When Rome became the master state of the Mediterranean world, and especially during the last century of the republic, woman, aside from a few slight limitations of form rather than of substance, had already acquired legal and economic independence, the condition necessary for social and moral equality. As to marriage, the affianced pair could at that time choose between two different legal family régimes: marriage with manus, the older form, in which all the goods of the wife passed to the ownership of the husband, so that she could no longer possess anything in her own name; or marriage without manus, in which only the dower became the property of the husband, and the wife remained mistress of all her other belongings and all that she might acquire. Except in some cases, and for special reasons, in all the families of the aristocracy, by common consent, marriages, during the last centuries of the republic, were contracted in the later form; so that at that time married women directly and openly had gained economic independence.
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Product Details

  • ISBN-13: 9781566191395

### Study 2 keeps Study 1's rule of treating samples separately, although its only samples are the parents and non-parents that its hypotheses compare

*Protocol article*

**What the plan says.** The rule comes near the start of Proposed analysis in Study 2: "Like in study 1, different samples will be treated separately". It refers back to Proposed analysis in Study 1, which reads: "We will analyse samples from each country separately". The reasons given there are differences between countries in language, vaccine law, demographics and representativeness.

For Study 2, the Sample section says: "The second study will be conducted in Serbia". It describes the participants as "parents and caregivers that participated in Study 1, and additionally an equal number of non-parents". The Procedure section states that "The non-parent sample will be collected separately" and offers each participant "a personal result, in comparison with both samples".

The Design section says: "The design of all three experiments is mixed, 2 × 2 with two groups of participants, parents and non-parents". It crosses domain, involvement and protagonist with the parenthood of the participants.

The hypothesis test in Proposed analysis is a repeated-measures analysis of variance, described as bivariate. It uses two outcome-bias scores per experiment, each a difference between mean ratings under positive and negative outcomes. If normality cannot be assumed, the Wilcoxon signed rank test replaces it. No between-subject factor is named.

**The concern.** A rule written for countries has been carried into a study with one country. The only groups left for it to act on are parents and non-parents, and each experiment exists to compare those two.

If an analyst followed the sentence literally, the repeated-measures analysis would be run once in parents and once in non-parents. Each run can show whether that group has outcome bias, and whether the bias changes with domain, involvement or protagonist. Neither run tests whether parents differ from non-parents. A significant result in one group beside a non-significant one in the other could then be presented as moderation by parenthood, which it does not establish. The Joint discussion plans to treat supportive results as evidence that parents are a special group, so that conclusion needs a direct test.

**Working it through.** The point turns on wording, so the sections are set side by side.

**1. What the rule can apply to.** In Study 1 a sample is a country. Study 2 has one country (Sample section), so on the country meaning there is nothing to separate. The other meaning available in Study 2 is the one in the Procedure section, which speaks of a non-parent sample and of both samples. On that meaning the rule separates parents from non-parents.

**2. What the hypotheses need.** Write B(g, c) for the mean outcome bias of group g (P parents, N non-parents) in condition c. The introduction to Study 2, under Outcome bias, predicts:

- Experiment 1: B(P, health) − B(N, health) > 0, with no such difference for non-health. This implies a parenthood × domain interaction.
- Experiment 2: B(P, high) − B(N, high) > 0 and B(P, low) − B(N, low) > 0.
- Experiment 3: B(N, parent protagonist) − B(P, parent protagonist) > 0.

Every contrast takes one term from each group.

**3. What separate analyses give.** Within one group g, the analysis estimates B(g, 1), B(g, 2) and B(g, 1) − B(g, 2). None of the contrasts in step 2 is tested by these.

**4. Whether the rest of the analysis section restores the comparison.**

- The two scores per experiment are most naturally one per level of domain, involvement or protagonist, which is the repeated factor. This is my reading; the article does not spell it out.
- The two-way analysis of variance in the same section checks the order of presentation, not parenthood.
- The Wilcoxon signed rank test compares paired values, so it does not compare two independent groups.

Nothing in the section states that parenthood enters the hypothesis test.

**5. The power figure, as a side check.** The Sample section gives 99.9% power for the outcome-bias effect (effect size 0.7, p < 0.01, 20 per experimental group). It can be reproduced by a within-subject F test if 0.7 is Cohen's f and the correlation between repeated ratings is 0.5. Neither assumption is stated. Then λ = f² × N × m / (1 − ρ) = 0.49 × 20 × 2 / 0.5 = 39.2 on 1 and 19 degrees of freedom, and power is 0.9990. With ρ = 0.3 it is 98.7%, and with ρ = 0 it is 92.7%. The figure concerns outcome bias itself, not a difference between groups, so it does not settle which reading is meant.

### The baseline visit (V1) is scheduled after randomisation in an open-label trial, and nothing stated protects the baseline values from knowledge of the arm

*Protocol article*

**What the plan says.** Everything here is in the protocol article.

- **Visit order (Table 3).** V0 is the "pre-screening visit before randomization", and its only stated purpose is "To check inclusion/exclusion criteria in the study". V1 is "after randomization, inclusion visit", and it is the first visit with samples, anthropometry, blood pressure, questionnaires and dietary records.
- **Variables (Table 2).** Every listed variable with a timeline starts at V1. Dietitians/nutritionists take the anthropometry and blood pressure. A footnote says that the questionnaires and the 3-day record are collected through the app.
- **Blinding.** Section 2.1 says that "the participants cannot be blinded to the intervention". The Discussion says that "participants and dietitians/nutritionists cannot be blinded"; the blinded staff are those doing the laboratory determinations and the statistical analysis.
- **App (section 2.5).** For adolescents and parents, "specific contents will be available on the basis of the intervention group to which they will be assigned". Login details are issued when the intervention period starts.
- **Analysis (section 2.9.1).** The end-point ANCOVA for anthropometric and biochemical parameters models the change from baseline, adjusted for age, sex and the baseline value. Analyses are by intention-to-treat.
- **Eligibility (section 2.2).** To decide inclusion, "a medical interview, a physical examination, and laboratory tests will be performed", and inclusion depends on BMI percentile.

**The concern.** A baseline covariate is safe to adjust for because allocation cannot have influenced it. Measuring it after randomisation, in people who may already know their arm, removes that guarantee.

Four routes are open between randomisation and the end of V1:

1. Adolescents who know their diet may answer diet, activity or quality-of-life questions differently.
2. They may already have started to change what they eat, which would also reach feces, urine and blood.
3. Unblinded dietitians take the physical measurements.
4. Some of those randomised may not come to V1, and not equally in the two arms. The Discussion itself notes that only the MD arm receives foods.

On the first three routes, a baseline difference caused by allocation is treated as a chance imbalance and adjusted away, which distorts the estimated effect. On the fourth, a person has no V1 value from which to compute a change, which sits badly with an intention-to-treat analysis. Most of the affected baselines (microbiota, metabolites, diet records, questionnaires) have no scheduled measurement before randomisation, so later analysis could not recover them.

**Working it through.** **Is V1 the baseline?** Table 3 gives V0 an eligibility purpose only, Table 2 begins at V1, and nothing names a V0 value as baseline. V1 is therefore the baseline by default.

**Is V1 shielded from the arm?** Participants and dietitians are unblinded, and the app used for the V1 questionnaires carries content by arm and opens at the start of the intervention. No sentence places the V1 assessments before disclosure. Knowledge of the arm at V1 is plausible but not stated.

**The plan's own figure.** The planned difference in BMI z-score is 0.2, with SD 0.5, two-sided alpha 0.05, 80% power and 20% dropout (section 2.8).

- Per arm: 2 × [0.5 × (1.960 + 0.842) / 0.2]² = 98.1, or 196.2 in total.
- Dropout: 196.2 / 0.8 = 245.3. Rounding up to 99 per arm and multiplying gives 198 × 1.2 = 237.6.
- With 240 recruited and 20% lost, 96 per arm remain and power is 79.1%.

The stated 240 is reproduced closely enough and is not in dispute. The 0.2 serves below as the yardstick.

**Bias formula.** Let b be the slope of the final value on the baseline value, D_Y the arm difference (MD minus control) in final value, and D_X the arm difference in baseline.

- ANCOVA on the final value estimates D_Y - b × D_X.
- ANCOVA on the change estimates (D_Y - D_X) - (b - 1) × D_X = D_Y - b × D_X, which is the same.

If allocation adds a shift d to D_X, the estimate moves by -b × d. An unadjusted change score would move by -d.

• Publisher: Sterling Publishing
  • Publication date: 4/19/1993
  • Pages: 249

Meet the Author

Guglielmo Ferrero ; July 21, 1871 - August 3, 1942) was an Italian historian, journalist and novelist, author of the Greatness and Decline of Rome (5 vols., published after English translation 1907-1909). Ferrero devoted his writings to classical liberalism and he opposed any kind of dictatorship and Big Government.

Born in Portici, near Naples, Ferrero studied law in Pisa, Bologna and Turin. Soon afterward he married Gina Lombroso, a daughter of Cesare Lombroso, the criminologist and psychiatrist with whom he wrote Criminal Woman, the Prostitute and the Normal Woman. In 1891-1894 Ferrero traveled extensively in Europe and in 1897 wrote The Young Europe, a book which had a strong influence over James Joyce.[2]

After studying the history of Rome Ferrero turned to political essays and novels (Between Two Worlds in 1913, Speeches to the Deaf in 1925 and The Two Truths in 1933-1939). When the fascist reign of Black Shirts forced liberal intellectuals to leave Italy in 1925, Ferrero refused and was placed under house arrest. In 1929 Ferrero accepted a professorship at the Graduate Institute of International Studies in Geneva. His last works (Adventure, Bonaparte in Italy, The Reconstruction of Europe, The Principles of Power and The Two French Revolutions) were dedicated to the French Revolution and Napoleon.

Ferrero was invited to the White House by Theodore Roosevelt in 1908. He gave lectures in the northeast of the USA which were collected and published in 1909 as Characters and Events of Roman History. Additionally, Theodore Roosevelt read "The Greatness and Decline of Rome".
He died in 1942 at Mont-Pelerin-sur-Vevey, Switzerland.